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 Table of Contents  
Year : 2022  |  Volume : 5  |  Issue : 1  |  Page : 25-30

Reversible rheumatological syndrome with acute febrile respiratory illness secondary to COVID vaccination

1 Department of Pulmonary Medicine, MIMSR Medical College, Latur, Maharashtra, India
2 Department of Internal Medicine, MIMSR Medical College, Latur, Maharashtra, India

Date of Submission24-Apr-2022
Date of Decision13-May-2022
Date of Acceptance04-May-2022
Date of Web Publication12-Aug-2022

Correspondence Address:
Shital Patil
Department of Pulmonary Medicine, MIMSR Medical College, Latur, Maharashtra
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Source of Support: None, Conflict of Interest: None

DOI: 10.4103/japt.japt_12_22

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Rheumatological manifestation with acute febrile respiratory illness known to occur after coronavirus disease 2019 (COVID-19) pneumonia and presenting as long COVID disease, its occurrence with COVID vaccination is not very well associated or described in the literature. In this case report, a 45-year-old female, presented with constitutional symptoms, persistent fever, and lung parenchymal infiltrates, without mycobacterial microscopic or genome documentation, received empirical anti-tuberculosis treatment with the progression of disease with little clinical or radiological response. Bronchoscopy workup was inconclusive and tropical screen for bacterial, fungal, Tuberculosis, and malignancy were negative. Vasculitis workup was inconclusive and rheumatological workup documented highly raised ANA titers. We have started her on steroid and hydroxychloroquine and clinical response documented with near-complete resolution of shadows in 12 weeks. Rheumatological syndrome which is a rare vaccine-related adverse event, reversible, and easily treatable with routinely available medicines and importantly, it is having excellent prognosis. Minimal systemic adverse events are known to occur with all viral vector vaccines, but its occurrence is rare and it should not impact on routine vaccinations; as vaccination is a key step in this pandemic to protect humankind.

Keywords: ANA test, bronchoscopy, COVID-19 pneumonia, febrile respiratory illness, rheumatological syndrome

How to cite this article:
Patil S, Narwade G, Acharya A. Reversible rheumatological syndrome with acute febrile respiratory illness secondary to COVID vaccination. J Assoc Pulmonologist Tamilnadu 2022;5:25-30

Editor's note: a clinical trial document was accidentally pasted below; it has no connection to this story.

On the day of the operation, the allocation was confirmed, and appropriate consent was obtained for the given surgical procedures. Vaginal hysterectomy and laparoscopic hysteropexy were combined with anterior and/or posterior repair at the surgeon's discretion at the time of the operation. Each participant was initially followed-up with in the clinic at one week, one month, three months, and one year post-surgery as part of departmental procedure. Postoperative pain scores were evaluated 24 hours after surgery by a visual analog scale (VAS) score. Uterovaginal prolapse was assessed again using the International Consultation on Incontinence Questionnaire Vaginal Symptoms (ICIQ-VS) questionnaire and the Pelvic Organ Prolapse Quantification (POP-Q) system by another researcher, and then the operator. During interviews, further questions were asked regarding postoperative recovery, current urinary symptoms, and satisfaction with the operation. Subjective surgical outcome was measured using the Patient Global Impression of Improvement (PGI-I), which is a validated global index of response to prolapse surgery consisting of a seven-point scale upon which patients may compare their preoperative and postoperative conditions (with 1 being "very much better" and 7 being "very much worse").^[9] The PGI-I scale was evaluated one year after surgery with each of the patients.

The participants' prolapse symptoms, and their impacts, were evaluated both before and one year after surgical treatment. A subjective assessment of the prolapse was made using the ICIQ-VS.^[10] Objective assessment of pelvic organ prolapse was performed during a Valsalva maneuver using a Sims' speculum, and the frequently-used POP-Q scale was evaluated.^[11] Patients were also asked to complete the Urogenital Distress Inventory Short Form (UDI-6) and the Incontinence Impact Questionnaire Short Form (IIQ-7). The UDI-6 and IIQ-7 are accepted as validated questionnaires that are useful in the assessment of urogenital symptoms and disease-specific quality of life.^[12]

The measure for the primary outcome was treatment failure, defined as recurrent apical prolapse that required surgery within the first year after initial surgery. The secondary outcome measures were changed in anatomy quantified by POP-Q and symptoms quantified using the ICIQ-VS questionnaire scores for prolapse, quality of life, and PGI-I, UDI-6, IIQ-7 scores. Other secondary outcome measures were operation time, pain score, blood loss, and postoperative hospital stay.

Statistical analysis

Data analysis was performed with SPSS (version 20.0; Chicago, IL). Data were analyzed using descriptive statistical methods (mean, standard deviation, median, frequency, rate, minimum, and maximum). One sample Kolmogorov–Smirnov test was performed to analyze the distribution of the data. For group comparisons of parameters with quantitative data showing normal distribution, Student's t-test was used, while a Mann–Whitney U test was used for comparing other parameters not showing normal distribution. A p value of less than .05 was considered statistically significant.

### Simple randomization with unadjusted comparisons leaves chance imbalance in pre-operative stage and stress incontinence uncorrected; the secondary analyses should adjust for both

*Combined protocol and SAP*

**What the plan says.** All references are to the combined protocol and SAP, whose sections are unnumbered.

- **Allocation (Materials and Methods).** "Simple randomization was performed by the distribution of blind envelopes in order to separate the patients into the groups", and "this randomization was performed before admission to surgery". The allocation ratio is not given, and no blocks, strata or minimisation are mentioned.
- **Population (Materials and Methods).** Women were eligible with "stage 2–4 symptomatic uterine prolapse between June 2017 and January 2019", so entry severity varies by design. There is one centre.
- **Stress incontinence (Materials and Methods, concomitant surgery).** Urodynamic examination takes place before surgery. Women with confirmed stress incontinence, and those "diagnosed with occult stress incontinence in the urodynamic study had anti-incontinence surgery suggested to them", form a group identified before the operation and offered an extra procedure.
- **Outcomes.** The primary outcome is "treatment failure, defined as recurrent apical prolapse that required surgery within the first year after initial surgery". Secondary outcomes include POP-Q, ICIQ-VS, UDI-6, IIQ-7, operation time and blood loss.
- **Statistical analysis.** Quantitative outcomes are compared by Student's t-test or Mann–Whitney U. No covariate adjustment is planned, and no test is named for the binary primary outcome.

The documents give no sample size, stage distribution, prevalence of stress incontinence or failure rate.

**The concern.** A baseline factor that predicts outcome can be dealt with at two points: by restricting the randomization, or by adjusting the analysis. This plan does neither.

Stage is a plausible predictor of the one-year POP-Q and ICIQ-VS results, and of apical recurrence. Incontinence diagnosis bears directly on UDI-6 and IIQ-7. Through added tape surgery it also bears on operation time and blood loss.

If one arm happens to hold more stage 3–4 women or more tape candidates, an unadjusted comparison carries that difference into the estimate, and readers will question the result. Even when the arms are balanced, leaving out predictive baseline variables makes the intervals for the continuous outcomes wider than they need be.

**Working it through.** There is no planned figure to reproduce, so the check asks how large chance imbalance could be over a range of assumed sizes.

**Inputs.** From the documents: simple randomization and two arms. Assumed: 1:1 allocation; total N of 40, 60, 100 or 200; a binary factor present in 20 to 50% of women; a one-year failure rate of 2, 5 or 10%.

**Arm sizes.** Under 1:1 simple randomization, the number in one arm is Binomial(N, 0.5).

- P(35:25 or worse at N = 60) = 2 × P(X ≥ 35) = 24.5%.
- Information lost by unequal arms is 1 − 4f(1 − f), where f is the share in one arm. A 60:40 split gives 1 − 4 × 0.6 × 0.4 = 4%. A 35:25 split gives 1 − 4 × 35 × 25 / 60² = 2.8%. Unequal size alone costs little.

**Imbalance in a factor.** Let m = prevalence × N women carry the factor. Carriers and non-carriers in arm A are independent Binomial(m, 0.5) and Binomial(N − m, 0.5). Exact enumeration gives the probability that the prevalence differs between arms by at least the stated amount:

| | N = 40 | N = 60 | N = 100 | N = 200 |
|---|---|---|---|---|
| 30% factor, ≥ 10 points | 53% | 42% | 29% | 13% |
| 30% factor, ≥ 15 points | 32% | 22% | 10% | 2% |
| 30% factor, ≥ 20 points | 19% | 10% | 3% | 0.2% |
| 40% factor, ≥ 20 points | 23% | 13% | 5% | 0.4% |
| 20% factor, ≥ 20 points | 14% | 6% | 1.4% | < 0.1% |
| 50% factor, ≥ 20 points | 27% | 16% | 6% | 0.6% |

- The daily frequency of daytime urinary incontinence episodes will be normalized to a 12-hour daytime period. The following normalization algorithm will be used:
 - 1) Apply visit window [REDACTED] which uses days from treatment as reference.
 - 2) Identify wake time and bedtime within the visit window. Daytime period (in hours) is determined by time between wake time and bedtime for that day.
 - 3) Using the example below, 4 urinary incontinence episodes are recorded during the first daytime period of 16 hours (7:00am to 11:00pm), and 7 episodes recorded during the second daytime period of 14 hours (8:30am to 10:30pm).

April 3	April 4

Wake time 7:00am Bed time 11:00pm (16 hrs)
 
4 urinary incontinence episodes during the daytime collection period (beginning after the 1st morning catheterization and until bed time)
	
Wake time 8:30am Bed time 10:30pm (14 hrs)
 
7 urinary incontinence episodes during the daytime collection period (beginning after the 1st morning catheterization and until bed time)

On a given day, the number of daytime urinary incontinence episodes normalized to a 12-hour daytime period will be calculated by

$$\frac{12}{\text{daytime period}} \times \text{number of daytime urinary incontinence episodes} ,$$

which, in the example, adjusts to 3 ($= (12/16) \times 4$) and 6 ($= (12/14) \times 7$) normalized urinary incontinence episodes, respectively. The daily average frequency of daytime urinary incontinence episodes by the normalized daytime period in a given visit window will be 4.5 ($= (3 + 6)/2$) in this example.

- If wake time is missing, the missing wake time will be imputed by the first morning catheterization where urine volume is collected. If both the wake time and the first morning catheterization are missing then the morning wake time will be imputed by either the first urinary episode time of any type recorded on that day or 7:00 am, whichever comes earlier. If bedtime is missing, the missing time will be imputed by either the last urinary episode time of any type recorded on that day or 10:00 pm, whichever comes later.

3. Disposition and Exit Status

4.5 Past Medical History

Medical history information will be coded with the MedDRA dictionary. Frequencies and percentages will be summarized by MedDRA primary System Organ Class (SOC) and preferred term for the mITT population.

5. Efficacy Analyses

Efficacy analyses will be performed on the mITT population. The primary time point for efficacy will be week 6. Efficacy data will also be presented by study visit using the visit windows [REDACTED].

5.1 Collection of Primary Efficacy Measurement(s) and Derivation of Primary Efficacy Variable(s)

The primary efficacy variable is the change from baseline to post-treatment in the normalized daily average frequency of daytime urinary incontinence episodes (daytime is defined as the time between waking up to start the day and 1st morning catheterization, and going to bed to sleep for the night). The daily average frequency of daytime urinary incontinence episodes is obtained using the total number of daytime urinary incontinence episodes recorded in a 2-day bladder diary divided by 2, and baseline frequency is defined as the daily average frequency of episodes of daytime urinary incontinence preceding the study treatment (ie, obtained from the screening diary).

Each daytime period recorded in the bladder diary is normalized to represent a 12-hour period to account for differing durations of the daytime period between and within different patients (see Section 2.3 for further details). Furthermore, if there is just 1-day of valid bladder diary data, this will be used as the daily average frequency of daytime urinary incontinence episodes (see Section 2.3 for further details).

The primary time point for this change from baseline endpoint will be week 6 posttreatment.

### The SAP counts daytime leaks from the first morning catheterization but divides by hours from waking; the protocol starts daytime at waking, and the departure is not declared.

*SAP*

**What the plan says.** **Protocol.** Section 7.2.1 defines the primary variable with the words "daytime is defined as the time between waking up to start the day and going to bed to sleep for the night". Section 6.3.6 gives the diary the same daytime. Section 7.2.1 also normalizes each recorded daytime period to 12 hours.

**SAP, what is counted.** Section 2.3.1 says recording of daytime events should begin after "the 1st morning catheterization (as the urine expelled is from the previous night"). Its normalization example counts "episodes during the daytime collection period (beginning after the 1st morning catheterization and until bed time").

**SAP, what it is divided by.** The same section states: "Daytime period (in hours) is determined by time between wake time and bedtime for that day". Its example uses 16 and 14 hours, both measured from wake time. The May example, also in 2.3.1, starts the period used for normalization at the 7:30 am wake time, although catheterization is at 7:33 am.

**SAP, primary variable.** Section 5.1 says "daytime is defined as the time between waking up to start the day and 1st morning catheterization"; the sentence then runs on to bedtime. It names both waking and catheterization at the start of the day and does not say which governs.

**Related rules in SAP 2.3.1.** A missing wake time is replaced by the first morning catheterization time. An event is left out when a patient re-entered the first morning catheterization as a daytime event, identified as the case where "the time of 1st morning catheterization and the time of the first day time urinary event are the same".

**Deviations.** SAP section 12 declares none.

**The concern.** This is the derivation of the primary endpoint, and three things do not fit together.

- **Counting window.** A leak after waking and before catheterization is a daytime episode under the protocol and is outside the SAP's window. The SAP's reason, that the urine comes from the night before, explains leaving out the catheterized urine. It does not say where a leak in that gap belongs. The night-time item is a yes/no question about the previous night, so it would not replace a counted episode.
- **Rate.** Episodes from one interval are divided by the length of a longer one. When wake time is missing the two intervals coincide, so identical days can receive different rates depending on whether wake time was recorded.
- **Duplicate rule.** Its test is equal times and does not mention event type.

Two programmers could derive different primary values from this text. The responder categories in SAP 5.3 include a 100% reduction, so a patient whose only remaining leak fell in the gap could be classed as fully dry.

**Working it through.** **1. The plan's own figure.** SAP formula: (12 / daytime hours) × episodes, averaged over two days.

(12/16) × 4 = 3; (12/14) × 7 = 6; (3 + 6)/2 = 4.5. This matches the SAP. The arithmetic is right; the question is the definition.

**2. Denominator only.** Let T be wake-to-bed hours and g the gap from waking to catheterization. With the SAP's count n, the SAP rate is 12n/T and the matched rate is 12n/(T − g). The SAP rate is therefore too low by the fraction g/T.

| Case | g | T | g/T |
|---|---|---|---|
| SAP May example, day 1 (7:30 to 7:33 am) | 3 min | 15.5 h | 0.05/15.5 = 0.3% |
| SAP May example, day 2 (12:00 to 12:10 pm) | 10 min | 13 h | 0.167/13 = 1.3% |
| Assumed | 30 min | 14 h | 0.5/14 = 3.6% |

How to cite this URL:
Patil S, Narwade G, Acharya A. Reversible rheumatological syndrome with acute febrile respiratory illness secondary to COVID vaccination. J Assoc Pulmonologist Tamilnadu [serial online] 2022 [cited 2023 Jan 27];5:25-30. Available from: http://www.japt.com/text.asp?2022/5/1/25/353740

  Introduction Top

Vaccines as triggers of autoimmunity are a controversial subject. Many vaccine-related immunological adverse events have been described, for example, evidence for an increased risk of Guillain–Barré syndrome following influenza vaccine, an association between systemic lupus erythematosus and the papilloma vaccine, and episodes of immune demyelination after hepatitis B vaccine were all previously suggested.[1],[2] Although direct causation is debatable, the association is plausible. Detecting immunological adverse reactions to the novel severe acute respiratory syndrome coronavirus-2 (SARS-CoV-2) vaccines is of great public and scientific interest. In this case report, we have documented reversible nature of rheumatological syndrome with febrile respiratory illness associated with the coronavirus disease (COVID) vaccine.

  Case Report Top

A 45-year-old female, housewife, no addiction history, normotensive, nondiabetic, referred to our center by a family physician for persistent fever, cough, and anorexia for 3 months of duration, received symptomatic treatment with antibiotics and antipyretics with no relief and her symptoms worsened during the mentioned period, and labeled her as perimenopausal symptoms, received supplementary treatment without any response. She was further evaluated for tuberculosis and treated empirically for tuberculosis also without documentation of acid-fast bacilli (AFB) or Mycobacterium tuberculosis (MTB) genome (sputum microscopy for AFB negative with sputum for GeneXpert MTB/rifampin [RIF] negative), shown the progression of anorexia with no responses to ATT (antituberculosis treatment).

Further clinical details

  1. Fever – intermittent, high grade without chills and rigors associated with minimal body ache, and headache
  2. Cough – dry, intermittent, with minimal white sputum production
  3. Loss of appetite and weight loss over 3 months
  4. Multiple small joints pain for 3 months
  5. Weakness and myalgia with fatigability
  6. Shortness of breath on exertion.

Clinical examination documented as:

Heart rate –100/minute, respiratory rate: 26/breath per minute.

PsO2: 90%–94% at room air resting and 88%–90% at room air on exertion.

Respiratory system examination revealed bilateral breath sounds diminished bilateral bases, bilateral crepitation on both lung fields.